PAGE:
In our Balkanized political culture, community colleges are one of the few institutions and public spaces where individuals possessing divergent values, attitudes, and beliefs gather and discuss, debate, learn, and share a personal challenge (in this case, one that is primarily intellectual in nature). It is where people of varying ages, life experiences, ideologies, races and ethnicities, and socioeconomic backgrounds convene and discuss ideas and concepts. Most notably, there are three features of community college student diversity that are especially significant in countering U.S. political polarization: (1) generational heterogeneity; (2) the presence of military-connected students; and (3) student socioeconomic and racial diversity. As community college presidents Gail Mellow and DeRionne Pollard observed, “In the classrooms of our colleges, discussions of inequality, racism and immigration don’t need the ‘trigger warnings’ so hotly debated in some universities; our students live them every day.”
Rural-serving colleges are critical to providing educational opportunities for their communities but face unique challenges when serving their students. Their service area is large, yet they rarely have the economies of scale that their urban counterparts have.
After watching the Assembly Chamber unanimously pass ACR 31 (with 67 co-authors signing on to the resolution) recognizing April 2019 as California Community College Month, I was reminded of just how far community colleges in California have advanced from their origins as extensions of K-12 school districts in the first decade of the 20th century.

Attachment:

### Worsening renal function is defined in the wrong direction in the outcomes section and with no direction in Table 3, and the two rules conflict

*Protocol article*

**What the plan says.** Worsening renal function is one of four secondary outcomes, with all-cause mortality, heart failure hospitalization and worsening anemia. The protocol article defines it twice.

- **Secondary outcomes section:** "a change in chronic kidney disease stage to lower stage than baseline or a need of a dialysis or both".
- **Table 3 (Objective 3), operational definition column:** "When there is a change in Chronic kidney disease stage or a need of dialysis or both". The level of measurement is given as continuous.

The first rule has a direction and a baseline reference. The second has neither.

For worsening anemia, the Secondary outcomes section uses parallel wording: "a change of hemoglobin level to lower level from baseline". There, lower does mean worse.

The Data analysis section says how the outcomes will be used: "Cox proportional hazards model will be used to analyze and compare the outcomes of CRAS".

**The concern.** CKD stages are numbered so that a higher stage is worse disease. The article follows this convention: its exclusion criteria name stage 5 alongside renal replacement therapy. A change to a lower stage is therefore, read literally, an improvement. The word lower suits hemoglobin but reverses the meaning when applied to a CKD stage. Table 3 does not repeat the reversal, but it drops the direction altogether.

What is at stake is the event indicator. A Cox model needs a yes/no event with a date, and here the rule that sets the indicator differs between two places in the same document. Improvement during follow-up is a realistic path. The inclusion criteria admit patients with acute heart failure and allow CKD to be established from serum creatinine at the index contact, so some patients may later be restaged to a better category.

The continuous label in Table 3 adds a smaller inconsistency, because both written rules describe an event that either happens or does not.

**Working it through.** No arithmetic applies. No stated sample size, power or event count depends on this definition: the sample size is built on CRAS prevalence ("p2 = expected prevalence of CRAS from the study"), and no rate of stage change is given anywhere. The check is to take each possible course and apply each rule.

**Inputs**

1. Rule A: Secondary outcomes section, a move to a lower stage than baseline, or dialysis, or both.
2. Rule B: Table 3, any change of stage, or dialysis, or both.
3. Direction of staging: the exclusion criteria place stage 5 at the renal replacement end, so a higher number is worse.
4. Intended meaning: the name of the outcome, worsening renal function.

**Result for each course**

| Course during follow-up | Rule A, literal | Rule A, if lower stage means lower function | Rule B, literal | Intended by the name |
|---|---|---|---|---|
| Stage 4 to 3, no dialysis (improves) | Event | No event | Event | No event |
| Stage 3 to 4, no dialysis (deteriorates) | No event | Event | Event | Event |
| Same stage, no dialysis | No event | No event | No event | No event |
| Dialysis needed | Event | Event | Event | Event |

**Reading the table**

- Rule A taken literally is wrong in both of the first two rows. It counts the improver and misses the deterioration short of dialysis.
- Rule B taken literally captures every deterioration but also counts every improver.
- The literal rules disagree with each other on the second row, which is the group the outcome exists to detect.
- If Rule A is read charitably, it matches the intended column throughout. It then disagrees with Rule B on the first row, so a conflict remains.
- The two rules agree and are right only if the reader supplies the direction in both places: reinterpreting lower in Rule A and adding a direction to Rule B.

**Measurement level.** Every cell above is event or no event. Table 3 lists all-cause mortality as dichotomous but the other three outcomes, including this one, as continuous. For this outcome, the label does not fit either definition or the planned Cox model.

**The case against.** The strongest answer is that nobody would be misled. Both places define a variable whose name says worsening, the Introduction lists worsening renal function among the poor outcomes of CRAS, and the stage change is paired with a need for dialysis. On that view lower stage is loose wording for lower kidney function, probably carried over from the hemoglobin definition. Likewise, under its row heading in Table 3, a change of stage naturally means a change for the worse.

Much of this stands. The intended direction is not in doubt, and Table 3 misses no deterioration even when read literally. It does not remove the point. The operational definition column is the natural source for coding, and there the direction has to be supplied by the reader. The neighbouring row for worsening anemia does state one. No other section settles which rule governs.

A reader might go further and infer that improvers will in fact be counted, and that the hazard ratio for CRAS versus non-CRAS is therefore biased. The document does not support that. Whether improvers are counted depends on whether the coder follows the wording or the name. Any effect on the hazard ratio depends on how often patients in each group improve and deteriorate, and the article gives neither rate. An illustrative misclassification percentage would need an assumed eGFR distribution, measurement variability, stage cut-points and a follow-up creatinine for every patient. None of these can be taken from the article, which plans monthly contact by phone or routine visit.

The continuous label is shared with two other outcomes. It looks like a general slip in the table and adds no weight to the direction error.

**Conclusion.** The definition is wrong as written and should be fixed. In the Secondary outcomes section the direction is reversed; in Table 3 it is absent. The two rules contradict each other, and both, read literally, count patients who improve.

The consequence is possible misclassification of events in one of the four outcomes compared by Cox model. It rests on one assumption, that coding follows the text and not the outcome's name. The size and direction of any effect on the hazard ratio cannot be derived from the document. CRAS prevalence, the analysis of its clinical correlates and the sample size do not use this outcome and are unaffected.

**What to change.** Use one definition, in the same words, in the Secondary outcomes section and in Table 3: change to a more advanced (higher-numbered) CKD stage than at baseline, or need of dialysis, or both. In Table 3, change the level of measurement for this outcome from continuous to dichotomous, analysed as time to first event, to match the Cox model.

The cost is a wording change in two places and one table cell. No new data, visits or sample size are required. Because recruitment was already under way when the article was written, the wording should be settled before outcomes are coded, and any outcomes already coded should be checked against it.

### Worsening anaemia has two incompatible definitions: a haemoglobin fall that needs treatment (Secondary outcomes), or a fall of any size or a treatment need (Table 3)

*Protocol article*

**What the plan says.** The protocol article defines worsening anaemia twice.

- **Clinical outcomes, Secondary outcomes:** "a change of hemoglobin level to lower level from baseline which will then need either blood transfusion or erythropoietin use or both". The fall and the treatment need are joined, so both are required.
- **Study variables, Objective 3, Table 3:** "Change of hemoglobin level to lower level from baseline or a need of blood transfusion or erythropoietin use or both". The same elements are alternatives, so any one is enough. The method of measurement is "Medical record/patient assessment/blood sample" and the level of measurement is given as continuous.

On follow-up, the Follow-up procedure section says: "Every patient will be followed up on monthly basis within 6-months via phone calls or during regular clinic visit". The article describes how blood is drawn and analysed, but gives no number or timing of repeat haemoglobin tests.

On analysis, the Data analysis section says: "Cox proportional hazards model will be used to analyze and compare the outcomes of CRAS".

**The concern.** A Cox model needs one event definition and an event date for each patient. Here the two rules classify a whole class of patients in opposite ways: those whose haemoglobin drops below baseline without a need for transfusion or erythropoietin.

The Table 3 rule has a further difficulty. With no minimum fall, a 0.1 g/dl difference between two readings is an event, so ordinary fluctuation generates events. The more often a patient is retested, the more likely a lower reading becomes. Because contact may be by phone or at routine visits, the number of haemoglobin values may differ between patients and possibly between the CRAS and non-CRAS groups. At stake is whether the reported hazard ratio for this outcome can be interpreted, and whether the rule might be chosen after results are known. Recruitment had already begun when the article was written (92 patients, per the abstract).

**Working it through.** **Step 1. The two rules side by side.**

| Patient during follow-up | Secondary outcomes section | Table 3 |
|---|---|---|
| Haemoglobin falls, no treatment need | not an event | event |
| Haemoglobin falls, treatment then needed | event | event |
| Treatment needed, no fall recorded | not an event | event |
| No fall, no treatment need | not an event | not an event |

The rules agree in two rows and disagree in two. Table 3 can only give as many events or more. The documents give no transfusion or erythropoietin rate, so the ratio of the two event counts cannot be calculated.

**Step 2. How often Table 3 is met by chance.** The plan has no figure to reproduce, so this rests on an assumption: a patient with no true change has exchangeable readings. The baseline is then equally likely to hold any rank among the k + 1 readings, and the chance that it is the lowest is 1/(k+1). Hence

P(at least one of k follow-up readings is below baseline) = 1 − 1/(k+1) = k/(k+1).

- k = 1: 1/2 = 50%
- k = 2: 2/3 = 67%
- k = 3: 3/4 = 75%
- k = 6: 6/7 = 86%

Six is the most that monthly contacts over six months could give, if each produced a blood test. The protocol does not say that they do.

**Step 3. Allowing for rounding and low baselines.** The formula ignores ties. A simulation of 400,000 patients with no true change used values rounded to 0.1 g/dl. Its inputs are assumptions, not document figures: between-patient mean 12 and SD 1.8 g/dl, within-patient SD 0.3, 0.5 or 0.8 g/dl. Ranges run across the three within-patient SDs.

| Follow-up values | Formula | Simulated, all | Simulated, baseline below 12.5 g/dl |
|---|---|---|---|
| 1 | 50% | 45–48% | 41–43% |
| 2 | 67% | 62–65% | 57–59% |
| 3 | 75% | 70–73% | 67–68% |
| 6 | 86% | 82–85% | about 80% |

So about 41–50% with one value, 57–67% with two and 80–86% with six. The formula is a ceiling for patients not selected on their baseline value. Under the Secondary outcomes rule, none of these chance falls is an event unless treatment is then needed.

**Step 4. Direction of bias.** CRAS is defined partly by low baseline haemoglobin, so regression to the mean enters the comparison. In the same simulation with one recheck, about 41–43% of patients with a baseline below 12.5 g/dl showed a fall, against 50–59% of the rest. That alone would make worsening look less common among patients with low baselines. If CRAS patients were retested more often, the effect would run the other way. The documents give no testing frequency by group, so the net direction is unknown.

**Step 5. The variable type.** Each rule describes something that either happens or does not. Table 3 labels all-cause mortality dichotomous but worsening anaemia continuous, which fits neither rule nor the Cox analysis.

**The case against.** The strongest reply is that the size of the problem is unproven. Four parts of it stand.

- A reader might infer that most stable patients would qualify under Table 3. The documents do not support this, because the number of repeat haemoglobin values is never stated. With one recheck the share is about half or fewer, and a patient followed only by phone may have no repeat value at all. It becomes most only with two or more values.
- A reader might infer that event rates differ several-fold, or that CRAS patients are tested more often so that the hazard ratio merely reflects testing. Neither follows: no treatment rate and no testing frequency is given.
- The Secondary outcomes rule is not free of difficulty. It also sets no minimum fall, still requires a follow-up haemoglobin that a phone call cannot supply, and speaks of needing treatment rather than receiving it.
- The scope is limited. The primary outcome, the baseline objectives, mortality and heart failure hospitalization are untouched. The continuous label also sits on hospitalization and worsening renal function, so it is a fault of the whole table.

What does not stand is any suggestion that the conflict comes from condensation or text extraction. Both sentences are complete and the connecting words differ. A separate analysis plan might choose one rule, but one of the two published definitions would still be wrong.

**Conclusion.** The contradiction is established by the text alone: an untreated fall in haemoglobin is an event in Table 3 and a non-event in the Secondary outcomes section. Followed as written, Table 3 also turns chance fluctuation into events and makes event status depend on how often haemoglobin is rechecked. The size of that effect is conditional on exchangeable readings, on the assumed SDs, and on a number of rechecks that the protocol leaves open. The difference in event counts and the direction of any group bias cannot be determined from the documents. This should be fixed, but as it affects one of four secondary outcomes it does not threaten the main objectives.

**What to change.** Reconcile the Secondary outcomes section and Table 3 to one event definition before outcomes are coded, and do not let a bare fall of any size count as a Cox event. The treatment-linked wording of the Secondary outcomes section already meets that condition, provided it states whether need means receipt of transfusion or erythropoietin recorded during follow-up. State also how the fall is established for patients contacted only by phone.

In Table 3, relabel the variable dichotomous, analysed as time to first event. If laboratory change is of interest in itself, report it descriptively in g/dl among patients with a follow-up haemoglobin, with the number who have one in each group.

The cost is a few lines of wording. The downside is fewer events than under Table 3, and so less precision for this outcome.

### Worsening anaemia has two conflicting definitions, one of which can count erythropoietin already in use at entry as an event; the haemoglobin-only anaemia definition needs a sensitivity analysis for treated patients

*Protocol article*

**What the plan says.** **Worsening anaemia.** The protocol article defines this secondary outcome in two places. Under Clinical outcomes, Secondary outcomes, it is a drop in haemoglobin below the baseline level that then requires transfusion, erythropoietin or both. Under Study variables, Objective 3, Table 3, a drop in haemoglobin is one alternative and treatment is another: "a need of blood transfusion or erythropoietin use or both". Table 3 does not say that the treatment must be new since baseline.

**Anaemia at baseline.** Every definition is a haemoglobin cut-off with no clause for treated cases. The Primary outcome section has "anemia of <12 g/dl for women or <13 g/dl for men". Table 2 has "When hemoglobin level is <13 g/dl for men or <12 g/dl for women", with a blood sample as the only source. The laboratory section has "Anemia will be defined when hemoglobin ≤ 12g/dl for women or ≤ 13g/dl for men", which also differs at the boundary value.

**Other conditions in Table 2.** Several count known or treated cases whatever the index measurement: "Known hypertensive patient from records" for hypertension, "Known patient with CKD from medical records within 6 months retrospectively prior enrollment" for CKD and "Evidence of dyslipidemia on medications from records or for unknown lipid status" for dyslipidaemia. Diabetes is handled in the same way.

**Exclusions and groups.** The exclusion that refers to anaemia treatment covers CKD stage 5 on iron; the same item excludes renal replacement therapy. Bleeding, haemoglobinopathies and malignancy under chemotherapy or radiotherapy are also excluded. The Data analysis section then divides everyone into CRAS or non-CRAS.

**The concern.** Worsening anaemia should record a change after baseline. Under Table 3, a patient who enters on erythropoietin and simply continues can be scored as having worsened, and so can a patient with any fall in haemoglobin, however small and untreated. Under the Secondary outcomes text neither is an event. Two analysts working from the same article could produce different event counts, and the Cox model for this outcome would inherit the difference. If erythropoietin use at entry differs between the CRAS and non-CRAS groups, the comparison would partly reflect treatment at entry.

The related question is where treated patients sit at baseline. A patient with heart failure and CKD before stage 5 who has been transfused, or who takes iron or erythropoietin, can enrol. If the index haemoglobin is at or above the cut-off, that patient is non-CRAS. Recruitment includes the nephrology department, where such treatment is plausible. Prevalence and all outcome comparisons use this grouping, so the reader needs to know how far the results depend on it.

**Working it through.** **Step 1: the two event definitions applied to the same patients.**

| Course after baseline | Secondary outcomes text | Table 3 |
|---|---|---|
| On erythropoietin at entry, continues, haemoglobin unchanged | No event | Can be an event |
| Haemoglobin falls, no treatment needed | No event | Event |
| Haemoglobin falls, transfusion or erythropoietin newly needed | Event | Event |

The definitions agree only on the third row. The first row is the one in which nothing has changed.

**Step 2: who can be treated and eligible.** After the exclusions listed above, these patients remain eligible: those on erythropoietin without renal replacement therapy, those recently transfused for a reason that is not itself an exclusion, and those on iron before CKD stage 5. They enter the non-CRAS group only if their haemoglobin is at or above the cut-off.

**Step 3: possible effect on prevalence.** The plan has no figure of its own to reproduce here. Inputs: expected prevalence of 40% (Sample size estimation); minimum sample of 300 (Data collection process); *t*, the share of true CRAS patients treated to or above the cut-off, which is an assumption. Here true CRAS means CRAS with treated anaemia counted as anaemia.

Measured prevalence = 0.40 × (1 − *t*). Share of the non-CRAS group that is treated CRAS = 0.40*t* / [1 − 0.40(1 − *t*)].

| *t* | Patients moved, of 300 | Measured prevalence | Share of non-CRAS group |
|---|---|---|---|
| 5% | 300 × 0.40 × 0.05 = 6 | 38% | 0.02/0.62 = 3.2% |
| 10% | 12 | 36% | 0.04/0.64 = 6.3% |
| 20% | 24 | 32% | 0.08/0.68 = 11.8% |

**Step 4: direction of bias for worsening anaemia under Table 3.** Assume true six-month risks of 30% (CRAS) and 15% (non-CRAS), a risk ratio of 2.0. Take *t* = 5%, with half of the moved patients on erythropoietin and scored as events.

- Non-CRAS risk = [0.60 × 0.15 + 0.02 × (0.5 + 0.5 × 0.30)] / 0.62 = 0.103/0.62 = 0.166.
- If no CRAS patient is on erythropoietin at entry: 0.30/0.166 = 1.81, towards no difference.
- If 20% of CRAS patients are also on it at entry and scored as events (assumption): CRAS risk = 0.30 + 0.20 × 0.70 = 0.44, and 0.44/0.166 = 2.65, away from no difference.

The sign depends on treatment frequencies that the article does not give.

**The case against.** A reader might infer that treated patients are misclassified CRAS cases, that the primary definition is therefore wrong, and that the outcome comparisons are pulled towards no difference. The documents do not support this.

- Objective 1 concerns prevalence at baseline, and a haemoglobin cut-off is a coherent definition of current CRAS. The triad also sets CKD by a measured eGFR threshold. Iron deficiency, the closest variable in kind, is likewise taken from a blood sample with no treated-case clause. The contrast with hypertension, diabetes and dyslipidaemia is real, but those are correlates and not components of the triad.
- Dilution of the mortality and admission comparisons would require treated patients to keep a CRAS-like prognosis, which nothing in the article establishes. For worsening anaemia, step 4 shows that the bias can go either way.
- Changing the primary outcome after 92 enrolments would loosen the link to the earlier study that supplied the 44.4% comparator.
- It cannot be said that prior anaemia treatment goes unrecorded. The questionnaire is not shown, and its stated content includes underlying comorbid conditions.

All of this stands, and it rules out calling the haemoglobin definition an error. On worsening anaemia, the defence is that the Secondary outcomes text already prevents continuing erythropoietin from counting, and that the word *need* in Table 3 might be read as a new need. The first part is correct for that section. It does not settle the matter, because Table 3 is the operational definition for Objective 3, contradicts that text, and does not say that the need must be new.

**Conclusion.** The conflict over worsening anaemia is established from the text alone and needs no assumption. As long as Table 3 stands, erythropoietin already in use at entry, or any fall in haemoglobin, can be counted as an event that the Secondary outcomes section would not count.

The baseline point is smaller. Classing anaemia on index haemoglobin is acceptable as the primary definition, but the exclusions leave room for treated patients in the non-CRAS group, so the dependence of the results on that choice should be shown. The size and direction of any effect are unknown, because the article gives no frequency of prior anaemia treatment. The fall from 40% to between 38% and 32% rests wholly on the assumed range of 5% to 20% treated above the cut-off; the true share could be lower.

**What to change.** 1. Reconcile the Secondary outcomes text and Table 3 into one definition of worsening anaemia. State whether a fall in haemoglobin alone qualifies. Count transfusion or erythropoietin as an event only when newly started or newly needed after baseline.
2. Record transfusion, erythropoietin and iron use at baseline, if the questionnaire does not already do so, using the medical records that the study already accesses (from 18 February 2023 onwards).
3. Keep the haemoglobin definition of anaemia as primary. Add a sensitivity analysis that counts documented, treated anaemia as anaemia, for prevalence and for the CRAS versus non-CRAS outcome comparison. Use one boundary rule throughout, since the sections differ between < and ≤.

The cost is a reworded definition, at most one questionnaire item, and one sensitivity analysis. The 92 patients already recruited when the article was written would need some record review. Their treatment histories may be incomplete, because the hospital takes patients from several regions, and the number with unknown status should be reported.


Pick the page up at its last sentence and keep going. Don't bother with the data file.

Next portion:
Few students and parents, if any, give much thought to institutional accreditation when choosing a college or university. The term “accreditation” may even make your eyes glaze over, but the reality is that it’s an incredibly important concept. Allan Hancock College is accredited by the Accrediting Commission for Community and Junior Colleges (ACCJC), a federally-recognized, regional accreditation agency. Regional accreditors — there are seven recognized by the Department of Education — are considered by many to be the gold standard when it comes to ensuring educational quality.